An Octoroon

BY TAMAR NEUMANN: Mixed Blood Theatre’s opening show, An Octoroon, is a fitting show for the talents of Mixed Blood. Known for their plays on, about and for diversity, An Octoroon, fits right in. By way of a brief synopsis, An Octoroon is a play within a play (somewhat). It’s about a playwright who adapts an older play called The Octoroon. You get to meet both playwrights (of the current and former play) and you get to see the actual play, which is a melodrama about slavery and a woman who is 1/8 black. As I am trying to briefly write up this synopsis I am realizing that without a long, complicated explanation the play is not going to make much sense. So, I’ll leave the synopsis with this—the plot makes sense and moves you right through the action, with a few little fun surprises and twists along the way.

Jamila Anderson, Megan Burns with Aditi Kapil and Trevor Bowen

Megan Burns, left, and Jamila Anderson are in “An Octoroon.” (Courtesy Rich Ryan Photography)

Mixed Blood’s production of the play is solid. They have a pretty outstanding cast, with few weak pieces. Most of the actors are called upon to play various roles and they do so with grace and commitment. Because the play within a play is a melodrama the actors find the perfect pitch between taking themselves too seriously and allowing the comedy to take center stage. Jane Froiland, as Dora, is a perfect example of finding this balance. It’s hard to take her seriously, but her melodrama helps to throw a serious light on the characters and events happening around her. Both Jamila Anderson, as Dido, and Jasmine Hughes, as Minnie, should also receive special recognition for their portrayal of the two house slaves. Somehow they manage to take the lives of slaves and make them into a comedy routine. That’s partly thanks to the writing and partly thanks to the performances of Anderson and Hughes.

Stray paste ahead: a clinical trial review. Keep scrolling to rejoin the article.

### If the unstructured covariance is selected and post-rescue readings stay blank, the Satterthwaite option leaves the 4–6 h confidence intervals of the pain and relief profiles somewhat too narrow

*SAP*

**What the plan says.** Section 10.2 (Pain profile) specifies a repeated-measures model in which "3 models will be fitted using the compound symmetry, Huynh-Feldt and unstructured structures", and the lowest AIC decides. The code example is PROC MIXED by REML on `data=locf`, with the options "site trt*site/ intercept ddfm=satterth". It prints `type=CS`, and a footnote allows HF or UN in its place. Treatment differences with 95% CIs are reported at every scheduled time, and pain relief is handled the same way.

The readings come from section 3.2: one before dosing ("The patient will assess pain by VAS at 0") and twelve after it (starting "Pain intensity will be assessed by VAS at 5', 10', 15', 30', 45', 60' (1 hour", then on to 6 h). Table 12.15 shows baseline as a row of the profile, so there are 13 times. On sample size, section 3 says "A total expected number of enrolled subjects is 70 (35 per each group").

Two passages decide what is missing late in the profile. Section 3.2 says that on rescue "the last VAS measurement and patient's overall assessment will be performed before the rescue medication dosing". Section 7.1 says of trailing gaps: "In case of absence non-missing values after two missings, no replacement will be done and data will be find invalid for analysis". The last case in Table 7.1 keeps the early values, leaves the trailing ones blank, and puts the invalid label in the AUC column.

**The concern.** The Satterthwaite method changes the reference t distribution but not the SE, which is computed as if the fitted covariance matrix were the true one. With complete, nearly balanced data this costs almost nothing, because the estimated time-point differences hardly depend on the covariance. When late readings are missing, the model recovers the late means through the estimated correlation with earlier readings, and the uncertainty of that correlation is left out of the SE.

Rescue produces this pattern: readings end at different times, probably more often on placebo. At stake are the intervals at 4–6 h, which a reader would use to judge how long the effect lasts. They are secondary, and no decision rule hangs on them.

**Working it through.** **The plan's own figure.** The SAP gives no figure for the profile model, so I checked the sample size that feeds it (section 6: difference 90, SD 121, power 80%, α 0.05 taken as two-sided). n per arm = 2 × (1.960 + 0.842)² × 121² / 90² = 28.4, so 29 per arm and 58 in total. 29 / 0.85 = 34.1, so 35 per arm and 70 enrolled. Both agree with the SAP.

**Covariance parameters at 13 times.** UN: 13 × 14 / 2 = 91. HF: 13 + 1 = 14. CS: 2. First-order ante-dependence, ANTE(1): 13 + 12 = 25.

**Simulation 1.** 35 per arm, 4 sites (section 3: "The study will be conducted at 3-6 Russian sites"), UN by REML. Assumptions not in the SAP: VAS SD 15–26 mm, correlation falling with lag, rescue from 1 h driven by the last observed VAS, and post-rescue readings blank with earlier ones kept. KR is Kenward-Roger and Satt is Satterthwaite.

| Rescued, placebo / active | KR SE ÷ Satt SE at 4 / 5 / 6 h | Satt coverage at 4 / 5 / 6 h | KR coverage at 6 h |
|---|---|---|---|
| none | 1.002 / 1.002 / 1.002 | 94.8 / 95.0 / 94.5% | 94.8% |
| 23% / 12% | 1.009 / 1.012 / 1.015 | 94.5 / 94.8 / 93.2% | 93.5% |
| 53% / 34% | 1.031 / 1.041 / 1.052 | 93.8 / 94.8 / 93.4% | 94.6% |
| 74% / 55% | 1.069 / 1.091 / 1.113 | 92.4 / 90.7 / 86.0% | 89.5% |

Because the play does have fun (and you will find yourself laughing through most of the play), the serious moments become all the more sobering. The director, Nataki Garrett, does a nice job of pacing the play so that the funny moments move right along and the serious moments are left for us to contemplate.  This is especially true in the fourth act when both playwrights come back on stage to explain and move the play along.

Perhaps the only negative note in the whole play, for this reviewer, was Br’er Rabbit. This character, played by Gregory Parks, was used as a way to transition between scenes. While, I won’t suggest that Parks did a poor job playing this character (he didn’t—his portrayal was quite good), I will say I struggled with the time it took up between scenes. It slowed the pace of the play in a negative way. But many people in the audience loved Br’er Rabbit, so I will leave it up to you to determine how you feel about the bunny.

Mixed Blood’s willingness to bring An Octoroon to the Twin Cities is just another testament of the vibrant theatre scene we have in the Cities. If you have a chance to see this play, take it. It’s a wonderful opportunity to see great playwriting being performed, directed and produced by a top notch theatre.


An Octoroom, by Branden Jacobs-Jenkins. October 16-November 15, 2015 at the Mixed Blood Theatre, 1501 S 4th St, Minneapolis. Tickets $20 or first come first served free tickets with Radical Hospitality; purchase advanced tickets at at or 612.338.6131.


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